Among BRCA1 and BRCA2 mutation carriers without a personal medical history of breast cancer, we have previously shown that HRT use after prophylactic oophorectomy will reduce vasomotor symptoms, improve quality of life, and reduce all-cause mortality.22,23 We have also reported an increased risk of endometrial cancer associated with use of progesterone-containing HRT among BRCA1 mutation carriers.24 The potential adverse effect of progesterone-containing HRT on breast cancer are in line with the emerging role of the progesterone/receptor activator of nuclear factor κB (RANK)-signaling pathway in BRCA1 breast cancer development.25,26 Collectively, our findings suggest that use of estrogen-alone HRT following surgical menopause will not impact BRCA1 breast cancer risk whereas women undergoing preventive oophorectomy (particularly women undergoing oophorectomy prior to age 45) should consider removal of the uterus to avoid the use of progesterone-containing HRT, although total abdominal hysterectomy with oophorectomy is associated with an increased risk of surgical complications and can impact quality of life.27 We had insufficient power to analyze the risk of breast cancer with HRT use among BRCA2 mutation carriers. Nonetheless, given that women with a BRCA2 mutation have a propensity to developing hormone receptor-positive disease, it is plausible that the risk profile with HRT use will be similar to what we observed for BRCA1 mutation carriers especially given studies conducted among women in the general population have shown more pronounced for ER- and PR-positive cancers than for hormone receptor-negative cancers.19,20
In this cohort of women at high-risk for disease, 572 (66%) were aged 50 years or younger at the time of oophorectomy. Among this group of predominantly premenopausal women, 292 (51%) initiated HRT after oophorectomy whereas among women who were postmenopausal (or close to age at natural menopause) at the time of surgery, only 85 (29%) initiated HRT use. In Norway, Johansen et al,28 reported that only 52% of women who underwent risk-reducing salpingo-oophorectomy prior to natural menopause initiated HRT use. Manson and Kaunitz are of the opinion that since the publication of the WHI trials, there has been a lack of training in menopause treatment among primary care and gynecology residents and that women are unnecessarily being denied the use of HRT to treat menopausal symptoms.21 The WHI studies were conducted among women mostly in their 60s (with no women younger than 50 years), and thus, these findings cannot be directly extrapolated to BRCA1 mutation carriers.
A few groups have published studies on the impact of early surgical menopause on various aspects of health among women in the general population. Parker et al,29 showed that bilateral oophorectomy (vs ovarian conservation) was associated with a significant increased risk of cardiovascular disease and of all-cause mortality in 30 000 women enrolled in the Nurses’ Health Study who underwent hysterectomy for benign disease. This group later showed that the effect of oophorectomy on mortality was stronger among women who had surgery prior to age 50 and did not use HRT.30 Studies by Rocca et al,31-35 have demonstrated that oophorectomy preceding the onset of natural menopause is associated with long-term consequences including an increased risk of cognitive impairment, cardiovascular disease, and a host of chronic conditions. Importantly, there is evidence to suggest that these symptoms may be mitigated by HRT.30,36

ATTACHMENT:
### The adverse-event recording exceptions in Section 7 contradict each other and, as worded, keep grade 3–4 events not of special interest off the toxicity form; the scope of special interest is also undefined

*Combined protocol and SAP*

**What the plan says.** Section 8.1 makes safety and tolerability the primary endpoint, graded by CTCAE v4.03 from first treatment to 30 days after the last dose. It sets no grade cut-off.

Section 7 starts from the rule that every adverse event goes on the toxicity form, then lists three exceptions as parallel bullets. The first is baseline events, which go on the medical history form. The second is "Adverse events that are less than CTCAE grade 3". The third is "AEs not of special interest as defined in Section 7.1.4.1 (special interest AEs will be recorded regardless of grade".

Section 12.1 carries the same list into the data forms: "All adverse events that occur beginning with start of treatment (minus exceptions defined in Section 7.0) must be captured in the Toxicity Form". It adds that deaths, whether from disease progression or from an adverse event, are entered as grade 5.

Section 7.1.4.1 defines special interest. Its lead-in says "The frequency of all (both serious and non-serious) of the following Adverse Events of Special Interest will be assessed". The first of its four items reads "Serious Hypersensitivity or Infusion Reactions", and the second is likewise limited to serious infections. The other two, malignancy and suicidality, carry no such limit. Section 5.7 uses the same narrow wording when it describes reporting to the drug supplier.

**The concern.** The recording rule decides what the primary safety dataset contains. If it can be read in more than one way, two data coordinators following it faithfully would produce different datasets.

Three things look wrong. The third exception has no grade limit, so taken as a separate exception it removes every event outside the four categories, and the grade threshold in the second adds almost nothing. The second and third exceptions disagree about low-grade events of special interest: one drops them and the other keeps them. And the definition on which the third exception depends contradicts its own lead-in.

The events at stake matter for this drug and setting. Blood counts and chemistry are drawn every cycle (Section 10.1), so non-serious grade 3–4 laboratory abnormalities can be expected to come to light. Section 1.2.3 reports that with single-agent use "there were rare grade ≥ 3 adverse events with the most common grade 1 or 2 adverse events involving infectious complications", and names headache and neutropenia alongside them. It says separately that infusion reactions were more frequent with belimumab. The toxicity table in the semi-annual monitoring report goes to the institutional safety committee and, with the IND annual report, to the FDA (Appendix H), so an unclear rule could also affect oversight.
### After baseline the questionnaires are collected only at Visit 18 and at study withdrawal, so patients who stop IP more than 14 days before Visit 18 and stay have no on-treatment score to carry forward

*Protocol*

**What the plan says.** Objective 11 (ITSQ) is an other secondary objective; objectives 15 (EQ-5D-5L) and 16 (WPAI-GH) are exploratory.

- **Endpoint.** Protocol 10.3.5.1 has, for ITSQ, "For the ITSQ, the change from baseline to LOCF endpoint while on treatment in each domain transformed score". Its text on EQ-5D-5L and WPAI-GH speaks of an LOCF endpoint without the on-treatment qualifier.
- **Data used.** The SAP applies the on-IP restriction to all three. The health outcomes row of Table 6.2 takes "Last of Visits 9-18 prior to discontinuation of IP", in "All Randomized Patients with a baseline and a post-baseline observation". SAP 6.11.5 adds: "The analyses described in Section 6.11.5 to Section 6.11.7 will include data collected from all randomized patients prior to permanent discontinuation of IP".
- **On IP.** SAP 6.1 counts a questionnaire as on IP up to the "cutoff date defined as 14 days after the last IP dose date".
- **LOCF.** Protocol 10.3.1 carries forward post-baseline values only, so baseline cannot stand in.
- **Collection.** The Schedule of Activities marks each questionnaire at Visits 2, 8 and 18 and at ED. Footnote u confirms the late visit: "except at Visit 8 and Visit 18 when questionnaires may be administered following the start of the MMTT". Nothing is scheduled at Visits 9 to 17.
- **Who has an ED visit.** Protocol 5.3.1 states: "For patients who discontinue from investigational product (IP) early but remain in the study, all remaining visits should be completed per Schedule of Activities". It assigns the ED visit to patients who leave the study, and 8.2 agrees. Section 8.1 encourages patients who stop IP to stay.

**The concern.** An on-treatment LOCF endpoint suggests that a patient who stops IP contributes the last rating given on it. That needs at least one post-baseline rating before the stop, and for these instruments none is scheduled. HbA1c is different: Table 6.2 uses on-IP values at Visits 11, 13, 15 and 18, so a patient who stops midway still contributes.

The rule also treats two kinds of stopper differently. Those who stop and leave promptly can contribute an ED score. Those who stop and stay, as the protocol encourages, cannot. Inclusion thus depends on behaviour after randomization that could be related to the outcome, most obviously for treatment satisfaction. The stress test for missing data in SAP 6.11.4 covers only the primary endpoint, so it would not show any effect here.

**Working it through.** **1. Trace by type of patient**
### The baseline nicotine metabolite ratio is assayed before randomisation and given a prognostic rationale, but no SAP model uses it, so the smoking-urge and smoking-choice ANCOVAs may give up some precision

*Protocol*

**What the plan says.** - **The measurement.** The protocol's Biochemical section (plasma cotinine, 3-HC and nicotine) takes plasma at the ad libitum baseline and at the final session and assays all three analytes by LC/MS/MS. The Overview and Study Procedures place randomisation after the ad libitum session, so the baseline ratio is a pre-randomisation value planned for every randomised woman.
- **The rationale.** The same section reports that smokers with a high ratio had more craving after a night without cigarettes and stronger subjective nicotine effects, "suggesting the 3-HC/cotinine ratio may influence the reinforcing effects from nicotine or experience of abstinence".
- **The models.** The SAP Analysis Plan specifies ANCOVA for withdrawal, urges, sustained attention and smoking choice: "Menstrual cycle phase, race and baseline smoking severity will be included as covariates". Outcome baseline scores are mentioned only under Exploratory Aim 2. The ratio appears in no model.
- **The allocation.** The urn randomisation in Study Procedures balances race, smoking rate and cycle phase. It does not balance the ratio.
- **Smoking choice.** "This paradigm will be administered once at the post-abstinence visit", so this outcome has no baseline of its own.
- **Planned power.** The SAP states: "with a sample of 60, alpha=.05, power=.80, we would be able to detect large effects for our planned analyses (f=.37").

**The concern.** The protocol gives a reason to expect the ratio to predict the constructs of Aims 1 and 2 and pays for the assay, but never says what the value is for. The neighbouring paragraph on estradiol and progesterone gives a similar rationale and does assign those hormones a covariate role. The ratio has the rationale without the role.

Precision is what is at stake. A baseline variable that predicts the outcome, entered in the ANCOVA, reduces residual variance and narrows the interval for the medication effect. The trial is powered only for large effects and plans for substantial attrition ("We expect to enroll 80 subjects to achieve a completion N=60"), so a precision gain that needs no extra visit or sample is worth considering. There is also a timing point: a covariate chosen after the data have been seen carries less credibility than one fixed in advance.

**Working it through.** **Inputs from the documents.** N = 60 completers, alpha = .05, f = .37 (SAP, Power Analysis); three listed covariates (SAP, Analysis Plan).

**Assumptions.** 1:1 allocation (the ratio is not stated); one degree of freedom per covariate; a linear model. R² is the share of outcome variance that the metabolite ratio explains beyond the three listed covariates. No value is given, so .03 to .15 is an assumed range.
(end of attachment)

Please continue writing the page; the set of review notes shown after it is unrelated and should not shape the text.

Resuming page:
This study had several limitations including the use of self-administered questionnaires to collect information on lifetime HRT use and breast cancer diagnoses. Despite this, prior studies have previously shown good agreement between self-reported HRT use and physician records.37 Self-report of breast cancer has been shown to be accurate.38 There is evidence to suggest that route, regimen or dose of HRT may differentially impact breast cancer risk; however, we did not take this into account in the current analysis. Also, the impact of intrauterine devices as HRT was not evaluated. Our main comparison of ever vs never HRT use was not significant (HR, 0.97; 95% CI, 0.62-1.52). With 377 ever exposed and 495 never unexposed women, we had a power of 81% to detect an HR of 1.7 or greater at a P value of .05, and thus, we cannot rule out a small effect. Finally, our analysis was limited to women who underwent preventive oophorectomy and we did not evaluate the relationship between HRT and breast cancer risk in women with intact ovaries. Notwithstanding these limitations, strengths of the current study included the large number of ascertained BRCA1 mutation carriers, the relatively long follow-up period, and the detailed information on exposures and covariates.
Women with an inherited mutation in BRCA1 face a high lifetime risk of developing ovarian cancer, estimated at 44%.7 Bilateral salpingo-oophorectomy remains the most effective prevention option to reduce the risk of ovarian cancer and has also been shown to reduce all-cause mortality.22,39 It is estimated that 65% of BRCA1 mutation carriers will undergo oophorectomy prior to natural menopause. Our findings indicate the BRCA1 mutation carriers should not avoid risk-reducing surgery because of the fear associated with estrogen-alone HRT use. The potential harmful effect of progesterone-containing HRT is of interest, especially given the evidence implicating the progesterone/RANK pathway in the etiology of BRCA1 breast cancer.25,26 However, future studies are necessary to confirm our findings. It is of interest to evaluate impact of oophorectomy on other outcomes (including bone, heart, and brain health) and whether HRT may mitigate any adverse events.
Corresponding Author: Steven A. Narod, MD, Women’s College Research Institute, Women’s College Hospital, 76 Grenville St, 6th Flr, Toronto, ON, M5S 1B2, Canada (firstname.lastname@example.org).
Accepted for Publication: January 18, 2018.
Correction: This article was corrected on May 10, 2018, to correct an error in the label and caption for the Figure, panel A.